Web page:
Older breast cancer patients who exercised before being diagnosed may have a lower risk of cardiovascular disease compared to those who had not, according to a study published in the magazine's inaugural edition JACC: Cardio Oncology.
The researchers examined 4,015 patients with a confirmed diagnosis of primary breast cancer enrolled in the Women's Health Initiative (WHI), which included postmenopausal women aged 50 to 79 years. Women with cardiovascular disease, a history of any other malignancy before enrollment or a body mass index less than or equal to 18.5 kg / m2 were excluded.
In the WHI, the history of exercise at baseline and follow-up were evaluated with a questionnaire in which patients reported the frequency, duration and intensity of physical activity in leisure time.
In this analysis, the researchers examined the exercise data that were collected at the closest visit to the diagnosis of breast cancer and that were between five years and one month before diagnosis. Equivalent metabolic task (MET) values were assigned for physical activity levels per week.
During the study, 324 cardiovascular events occurred. The researchers found that exercising before a diagnosis of breast cancer was associated with a 20 to 37 percent reduction in the risk of early cardiovascular events.
The risk of heart failure was not affected, suggesting that exercise may be associated with a greater risk reduction in other cardiovascular events such as angina, coronary revascularization, peripheral arterial disease or stroke.
Patients who met current physical activity recommendations (9 MET hours / week), before diagnosis, had a 46 percent lower risk of death from coronary heart disease compared to those who did less exercise than recommended.
“This study is the first to show that exposure to exercise before a cancer diagnosis can potentially protect or mitigate the established adverse cardiovascular consequences observed in breast cancer patients, which adds to the growing evidence base that supports the importance of exercise to prevent cardiovascular events in high-risk populations, ”says Tochi M. Okwuosa, director of the Cardio-Oncology program in the Rush University Medical Center, In Chicago.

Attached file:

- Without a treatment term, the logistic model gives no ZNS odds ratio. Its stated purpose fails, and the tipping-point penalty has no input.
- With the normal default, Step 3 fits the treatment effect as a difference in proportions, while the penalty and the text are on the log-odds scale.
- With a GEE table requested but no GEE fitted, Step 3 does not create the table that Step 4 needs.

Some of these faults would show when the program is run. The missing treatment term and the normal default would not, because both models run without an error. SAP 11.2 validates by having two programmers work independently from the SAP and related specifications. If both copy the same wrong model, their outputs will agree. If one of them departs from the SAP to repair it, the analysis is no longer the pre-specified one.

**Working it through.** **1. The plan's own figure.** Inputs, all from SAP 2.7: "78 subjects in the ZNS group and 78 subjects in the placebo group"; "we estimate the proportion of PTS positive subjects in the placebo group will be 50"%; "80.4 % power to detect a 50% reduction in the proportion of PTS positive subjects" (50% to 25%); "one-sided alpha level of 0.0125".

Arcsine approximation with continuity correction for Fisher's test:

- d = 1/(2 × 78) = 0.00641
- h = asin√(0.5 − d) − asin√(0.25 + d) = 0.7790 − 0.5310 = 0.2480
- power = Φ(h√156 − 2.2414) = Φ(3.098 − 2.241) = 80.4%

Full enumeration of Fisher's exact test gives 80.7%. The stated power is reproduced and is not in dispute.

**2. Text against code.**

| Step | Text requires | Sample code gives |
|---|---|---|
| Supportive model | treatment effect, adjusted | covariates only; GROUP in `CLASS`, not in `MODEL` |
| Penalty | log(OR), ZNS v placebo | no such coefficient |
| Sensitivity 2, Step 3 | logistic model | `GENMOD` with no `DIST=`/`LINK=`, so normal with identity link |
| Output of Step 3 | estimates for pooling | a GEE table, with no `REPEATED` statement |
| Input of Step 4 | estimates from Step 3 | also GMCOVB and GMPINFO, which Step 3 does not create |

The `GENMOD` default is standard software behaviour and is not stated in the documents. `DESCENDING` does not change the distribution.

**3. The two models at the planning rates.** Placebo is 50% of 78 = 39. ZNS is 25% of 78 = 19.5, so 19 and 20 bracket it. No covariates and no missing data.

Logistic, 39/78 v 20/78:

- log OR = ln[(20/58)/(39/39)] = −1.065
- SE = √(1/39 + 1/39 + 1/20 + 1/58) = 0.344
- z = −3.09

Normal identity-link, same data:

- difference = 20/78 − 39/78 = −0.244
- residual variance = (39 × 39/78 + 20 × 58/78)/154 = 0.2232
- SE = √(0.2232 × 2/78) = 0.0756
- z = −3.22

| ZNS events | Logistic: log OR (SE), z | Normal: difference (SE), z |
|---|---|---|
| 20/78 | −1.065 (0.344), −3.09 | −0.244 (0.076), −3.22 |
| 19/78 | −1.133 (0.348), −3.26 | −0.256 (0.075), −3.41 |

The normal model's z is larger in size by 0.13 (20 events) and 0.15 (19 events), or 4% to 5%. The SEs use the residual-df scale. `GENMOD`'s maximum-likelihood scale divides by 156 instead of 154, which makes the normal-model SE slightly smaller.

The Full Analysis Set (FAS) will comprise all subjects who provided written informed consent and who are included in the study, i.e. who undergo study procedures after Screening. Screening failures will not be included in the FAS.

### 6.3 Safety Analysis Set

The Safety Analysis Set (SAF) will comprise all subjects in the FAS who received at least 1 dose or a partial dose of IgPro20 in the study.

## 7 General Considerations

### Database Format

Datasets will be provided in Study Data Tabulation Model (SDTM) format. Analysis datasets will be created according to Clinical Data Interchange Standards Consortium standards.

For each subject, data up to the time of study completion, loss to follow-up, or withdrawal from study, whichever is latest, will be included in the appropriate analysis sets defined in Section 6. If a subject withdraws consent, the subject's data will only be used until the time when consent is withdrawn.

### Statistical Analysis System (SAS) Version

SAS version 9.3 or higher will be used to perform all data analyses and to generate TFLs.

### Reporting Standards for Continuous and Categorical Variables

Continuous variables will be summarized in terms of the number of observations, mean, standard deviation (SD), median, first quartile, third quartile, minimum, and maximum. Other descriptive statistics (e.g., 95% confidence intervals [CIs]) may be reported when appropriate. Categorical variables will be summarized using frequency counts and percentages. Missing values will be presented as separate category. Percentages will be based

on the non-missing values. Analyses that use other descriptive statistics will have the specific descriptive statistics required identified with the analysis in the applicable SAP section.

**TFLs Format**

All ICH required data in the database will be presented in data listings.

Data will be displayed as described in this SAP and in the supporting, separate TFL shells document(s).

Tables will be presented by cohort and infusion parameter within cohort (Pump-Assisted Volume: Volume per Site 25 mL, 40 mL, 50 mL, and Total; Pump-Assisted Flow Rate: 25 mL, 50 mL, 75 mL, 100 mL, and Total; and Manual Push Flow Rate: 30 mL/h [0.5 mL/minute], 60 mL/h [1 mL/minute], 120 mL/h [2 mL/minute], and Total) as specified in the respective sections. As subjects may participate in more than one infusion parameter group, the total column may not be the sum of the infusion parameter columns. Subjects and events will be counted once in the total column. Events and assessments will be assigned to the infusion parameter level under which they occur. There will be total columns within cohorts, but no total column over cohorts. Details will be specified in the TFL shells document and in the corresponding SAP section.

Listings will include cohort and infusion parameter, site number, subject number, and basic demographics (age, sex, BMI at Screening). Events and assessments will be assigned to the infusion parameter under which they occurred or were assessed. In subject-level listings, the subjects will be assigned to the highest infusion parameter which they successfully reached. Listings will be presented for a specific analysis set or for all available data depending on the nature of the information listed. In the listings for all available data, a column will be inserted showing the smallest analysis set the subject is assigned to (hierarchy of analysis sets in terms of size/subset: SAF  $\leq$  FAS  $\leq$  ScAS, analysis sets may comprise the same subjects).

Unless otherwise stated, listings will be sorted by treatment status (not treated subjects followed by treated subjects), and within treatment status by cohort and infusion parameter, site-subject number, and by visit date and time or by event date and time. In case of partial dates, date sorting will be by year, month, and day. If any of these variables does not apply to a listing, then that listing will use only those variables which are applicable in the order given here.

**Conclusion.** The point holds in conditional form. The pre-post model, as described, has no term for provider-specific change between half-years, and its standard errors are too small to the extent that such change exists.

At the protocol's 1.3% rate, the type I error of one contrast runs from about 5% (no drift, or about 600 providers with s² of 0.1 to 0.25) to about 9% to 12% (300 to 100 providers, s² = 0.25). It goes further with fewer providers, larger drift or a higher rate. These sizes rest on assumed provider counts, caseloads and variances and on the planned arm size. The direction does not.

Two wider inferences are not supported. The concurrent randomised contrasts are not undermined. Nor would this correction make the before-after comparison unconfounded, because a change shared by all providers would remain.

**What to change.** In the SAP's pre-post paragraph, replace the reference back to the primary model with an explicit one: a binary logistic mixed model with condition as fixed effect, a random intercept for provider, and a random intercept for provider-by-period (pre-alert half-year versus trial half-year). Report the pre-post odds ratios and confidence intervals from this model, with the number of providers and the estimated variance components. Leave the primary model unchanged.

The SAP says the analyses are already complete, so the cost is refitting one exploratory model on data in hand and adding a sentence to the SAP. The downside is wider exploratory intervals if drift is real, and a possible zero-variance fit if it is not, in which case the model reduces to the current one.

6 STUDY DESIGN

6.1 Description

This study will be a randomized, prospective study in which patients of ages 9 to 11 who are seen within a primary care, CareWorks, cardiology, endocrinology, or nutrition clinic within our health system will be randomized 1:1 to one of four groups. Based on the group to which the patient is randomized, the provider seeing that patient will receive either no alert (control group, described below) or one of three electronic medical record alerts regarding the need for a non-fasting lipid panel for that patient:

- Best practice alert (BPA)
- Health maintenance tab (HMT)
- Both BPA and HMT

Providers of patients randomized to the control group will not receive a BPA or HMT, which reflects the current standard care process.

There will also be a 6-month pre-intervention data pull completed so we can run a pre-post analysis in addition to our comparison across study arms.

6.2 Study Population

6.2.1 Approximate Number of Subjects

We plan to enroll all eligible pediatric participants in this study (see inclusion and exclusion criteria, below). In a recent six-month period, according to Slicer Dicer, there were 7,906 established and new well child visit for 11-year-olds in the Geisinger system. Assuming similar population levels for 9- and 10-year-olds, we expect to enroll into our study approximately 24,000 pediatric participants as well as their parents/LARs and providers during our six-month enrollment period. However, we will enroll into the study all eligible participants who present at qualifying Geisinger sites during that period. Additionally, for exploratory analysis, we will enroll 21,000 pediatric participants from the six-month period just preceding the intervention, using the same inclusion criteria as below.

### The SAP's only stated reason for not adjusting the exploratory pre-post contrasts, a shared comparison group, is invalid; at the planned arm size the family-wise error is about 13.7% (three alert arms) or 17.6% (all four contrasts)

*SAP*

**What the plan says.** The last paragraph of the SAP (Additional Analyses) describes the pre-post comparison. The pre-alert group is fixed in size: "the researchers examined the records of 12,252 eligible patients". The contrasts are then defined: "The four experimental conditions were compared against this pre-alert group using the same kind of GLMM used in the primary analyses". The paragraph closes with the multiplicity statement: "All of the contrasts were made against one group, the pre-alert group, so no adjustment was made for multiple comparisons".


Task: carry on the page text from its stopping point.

According to the authors, the most physically active patients before the diagnosis of breast cancer probably have a more favorable cardiovascular profile, including greater cardiorespiratory fitness.
These patients may have a greater capacity for cardiovascular reserve to tolerate the toxic cardiovascular effects that are sometimes experienced as a side effect of cancer treatment. They are also more likely to be more active during cancer treatment, which, in other studies, has been associated with a lower risk of cardiovascular events.
“As more and more patients survive breast cancer, cardiovascular disease is and will continue to be a major morbidity and mortality risk for survivors,” warn Lindsay L. Peterson and Jennifer A. Ligibel in an editorial comment accompanying the job.
For her part, the editor in chief of JACC: CardioOncology, Bonnie Ky recognizes that “this study is important as it provides much needed evidence to support non-pharmacological strategies to improve cardiovascular outcomes in patients with cancer and guidance to health professionals about the importance of physical activity for our patients.”